Dyad-Level Characteristics: Nonverbal Synchrony
Significance of synchrony over pseudosynchrony was found for both ROIs and across all diagnostic groups. The amounts of nonverbal synchrony differed along the following lines: head-synchrony was higher than body-synchrony [0.089 versus 0.084; t(69) = 2.51; p = 0.014; d = 0.33]; no difference in terms of sex or diagnosis was found (all ps > 0.35). The comparison with pseudosynchrony indicated that the magnitude of the synchony-versus-pseudosynchrony difference was much higher in head-synchrony [t(69) = 6.03; p < 0.0001; d = 0.74; medium to high effect-size] than in body-synchrony [t(69) = 2.17; p < 0.05; d = 0.20; low effect-size].
Associations Between Synchrony and Outcome
Head-synchrony was strongly correlated with body-synchrony [r(69) = 0.40; p < 0.001], therefore associations between synchrony and outcomes were also calculated with the synchrony effect of the respective other ROI partialled out (see Table 2). The two sets of outcomes differ with respect to the time of assessment: micro-outcomes are obtained at the end of each session and relate to the current session only; macro-outcomes are assessed upon termination of therapy and relate to the whole course of treatment.
The synchrony-outcome associations indicated a differential pattern of relationships between head- versus body-synchrony and micro- versus macro-outcome: body-synchrony was associated with micro-outcome [r(69) = 0.22–0.45], whereas head-synchrony was to a lesser extent (r = 0.05–0.29). Head-synchrony was related to macro-outcome [r(69) = 0.26; 0.33], whereas body-synchrony was not [r(69) = 0.14; 0.15; see Table 2 for details]. The most notable difference in associations between synchrony and micro-outcome was found in patient’s alliance and body-synchrony [r(69) = 0.45; p < 0.0001] and patient’s alliance and head-synchrony [r(69) = 0.12; p = n.s.]. A reversed pattern showed up in the association between synchrony and macro-outcome: goal attainment was associated with head-synchrony [r(69) = 0.33; p < 0.01], but not with body-synchrony [r(69) = 0.14; p = n.s.].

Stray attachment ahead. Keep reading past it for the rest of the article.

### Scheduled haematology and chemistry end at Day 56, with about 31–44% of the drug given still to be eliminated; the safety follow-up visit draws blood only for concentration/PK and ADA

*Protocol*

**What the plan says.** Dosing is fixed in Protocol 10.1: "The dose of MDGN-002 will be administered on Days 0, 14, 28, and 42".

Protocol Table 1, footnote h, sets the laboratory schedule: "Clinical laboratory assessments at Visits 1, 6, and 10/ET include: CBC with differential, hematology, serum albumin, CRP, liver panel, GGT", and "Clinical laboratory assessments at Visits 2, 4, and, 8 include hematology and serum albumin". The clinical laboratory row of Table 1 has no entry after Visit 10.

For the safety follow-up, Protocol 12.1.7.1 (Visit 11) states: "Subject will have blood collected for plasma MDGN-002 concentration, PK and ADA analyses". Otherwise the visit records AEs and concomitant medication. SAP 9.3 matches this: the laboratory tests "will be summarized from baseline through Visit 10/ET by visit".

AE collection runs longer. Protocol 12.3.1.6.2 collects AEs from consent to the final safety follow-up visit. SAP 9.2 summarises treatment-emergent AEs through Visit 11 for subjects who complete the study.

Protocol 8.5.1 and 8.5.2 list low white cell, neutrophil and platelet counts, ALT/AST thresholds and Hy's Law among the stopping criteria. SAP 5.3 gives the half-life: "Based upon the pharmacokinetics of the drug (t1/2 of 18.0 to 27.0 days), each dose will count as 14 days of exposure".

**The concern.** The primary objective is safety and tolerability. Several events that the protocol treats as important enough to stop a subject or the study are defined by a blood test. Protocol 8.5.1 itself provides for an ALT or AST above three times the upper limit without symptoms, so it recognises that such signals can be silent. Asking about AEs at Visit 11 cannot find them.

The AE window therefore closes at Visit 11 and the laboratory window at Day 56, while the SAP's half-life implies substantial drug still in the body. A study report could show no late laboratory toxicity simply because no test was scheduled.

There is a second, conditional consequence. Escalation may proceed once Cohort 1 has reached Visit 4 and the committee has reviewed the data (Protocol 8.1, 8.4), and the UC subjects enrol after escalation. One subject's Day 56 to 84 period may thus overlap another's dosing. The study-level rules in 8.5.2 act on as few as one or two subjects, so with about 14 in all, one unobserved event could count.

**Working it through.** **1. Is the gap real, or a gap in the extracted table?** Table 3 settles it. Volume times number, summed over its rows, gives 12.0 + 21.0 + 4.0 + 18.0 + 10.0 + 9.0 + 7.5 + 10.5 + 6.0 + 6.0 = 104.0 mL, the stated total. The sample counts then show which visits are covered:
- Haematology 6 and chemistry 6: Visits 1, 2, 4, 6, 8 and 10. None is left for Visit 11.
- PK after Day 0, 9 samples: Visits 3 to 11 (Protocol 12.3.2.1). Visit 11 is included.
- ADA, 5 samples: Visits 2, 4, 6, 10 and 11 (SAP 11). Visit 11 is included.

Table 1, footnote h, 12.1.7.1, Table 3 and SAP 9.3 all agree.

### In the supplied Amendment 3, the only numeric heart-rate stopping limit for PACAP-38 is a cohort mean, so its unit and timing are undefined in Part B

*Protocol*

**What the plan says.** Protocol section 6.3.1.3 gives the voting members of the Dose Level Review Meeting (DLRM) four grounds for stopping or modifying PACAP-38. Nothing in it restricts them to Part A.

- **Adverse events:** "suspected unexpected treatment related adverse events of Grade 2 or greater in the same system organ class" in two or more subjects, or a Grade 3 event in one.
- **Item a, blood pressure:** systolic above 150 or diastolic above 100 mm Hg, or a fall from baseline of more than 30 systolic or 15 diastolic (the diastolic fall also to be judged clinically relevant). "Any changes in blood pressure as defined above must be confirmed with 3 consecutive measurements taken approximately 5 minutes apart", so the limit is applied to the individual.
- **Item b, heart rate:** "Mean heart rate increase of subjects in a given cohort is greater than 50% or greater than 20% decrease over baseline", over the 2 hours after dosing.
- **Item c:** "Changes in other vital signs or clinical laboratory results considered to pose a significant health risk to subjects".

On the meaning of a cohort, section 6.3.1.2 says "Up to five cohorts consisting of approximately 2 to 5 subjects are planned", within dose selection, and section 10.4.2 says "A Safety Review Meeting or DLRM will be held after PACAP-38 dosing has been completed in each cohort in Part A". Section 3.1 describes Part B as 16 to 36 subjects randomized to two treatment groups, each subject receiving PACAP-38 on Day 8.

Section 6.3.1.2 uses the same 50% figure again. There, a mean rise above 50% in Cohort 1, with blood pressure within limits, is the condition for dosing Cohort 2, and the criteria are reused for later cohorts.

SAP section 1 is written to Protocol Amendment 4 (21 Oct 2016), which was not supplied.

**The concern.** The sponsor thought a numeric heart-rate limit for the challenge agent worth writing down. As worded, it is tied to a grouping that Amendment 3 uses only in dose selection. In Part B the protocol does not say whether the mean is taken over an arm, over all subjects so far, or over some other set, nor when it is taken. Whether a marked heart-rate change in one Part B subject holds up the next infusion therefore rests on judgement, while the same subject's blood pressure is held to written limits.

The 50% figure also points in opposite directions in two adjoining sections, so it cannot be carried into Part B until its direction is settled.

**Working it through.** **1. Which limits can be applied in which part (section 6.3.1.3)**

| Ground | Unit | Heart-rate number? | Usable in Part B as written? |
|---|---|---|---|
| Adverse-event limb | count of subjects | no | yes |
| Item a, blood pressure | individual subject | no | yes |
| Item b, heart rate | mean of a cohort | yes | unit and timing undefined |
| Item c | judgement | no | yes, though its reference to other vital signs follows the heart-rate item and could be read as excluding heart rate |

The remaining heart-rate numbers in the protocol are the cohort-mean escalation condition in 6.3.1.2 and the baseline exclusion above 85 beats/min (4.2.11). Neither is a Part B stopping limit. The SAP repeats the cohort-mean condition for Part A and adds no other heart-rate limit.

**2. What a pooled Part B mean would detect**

Nonverbal synchrony is a pervasive phenomenon found in many different situations of human interaction. Building on previous findings in the psychotherapy setting (Ramseyer and Tschacher, 2008, 2011), the present extended analysis addressed the frequencies of head- and body-movement of patients and therapists. Females moved more than male participants in therapeutic dyads, and patients more than therapists. The main goal was to explore the relative contributions of head- versus body-synchrony to the embodiment of session-level assessments (micro-outcome) and global therapy success (macro-outcome). Using the sample of our previous study, we replicated the result that synchrony existed at a level above chance in both head- and body-synchrony. The associations with outcome were at levels equivalent to those previously found. Yet the present analyses uncovered additional patterns of associations with outcome indicating differential aspects of embodied phenomena: synchronized head-movement was associated particularly with the macro-outcome of psychotherapies, whereas synchronized body-movement predicted short-term micro-outcome at the session-level.
The differential contribution of head- and body-synchrony suggests that distinct aspects of embodied cognition may be effective in psychotherapy: the associations of body-synchrony with alliance found at the session-level may be interpreted as evidence for nonverbal signals that operate completely outside of conscious awareness, and thus may be more strongly associated with immediate effects on relationship quality and emotions. Movements of the torso and the changing of seating positions are processes that require little or no conscious deliberation (Dittmann, 1987), which makes them more susceptible to being automatically triggered in resonating individuals. The implicit association of body-movement with emotional processes is a possible example for this purported link: in therapy phases with high emotional activation, an example for such an emotion-regulation strategy is the changing of posture (Scheflen, 1964; Mehrabian, 1969), and at the level of gestures, the use of so-called self-adaptors (Barroso et al., 1978; Ulrich and Harms, 1985; Lausberg and Kryger, 2011) – gestures that are present in times of heightened emotional stress. The same would be true for gestures that accompany speech, especially in the case of so-called beat gestures – gestures with little or no semantic content (Wagner et al., 2014). Gestures have been shown to be synchronized in dialog (Kimbara, 2008; Holler and Wilkin, 2011). From the perspective of embodied cognition (Tschacher and Bergomi, 2011), the associations with patient-rated alliance and therapist-rated resistance would thus reflect the observable nonverbal manifestation of this immediate expression of therapeutic alliance, and possibly resonance in emotion-regulation, between patient and therapist. Therefore, the patient’s general impression of how helpful and how sympathetic the therapist has been in a session would thus be more closely reflected by the synchronized movements of the bodies, not the heads, of interacting persons.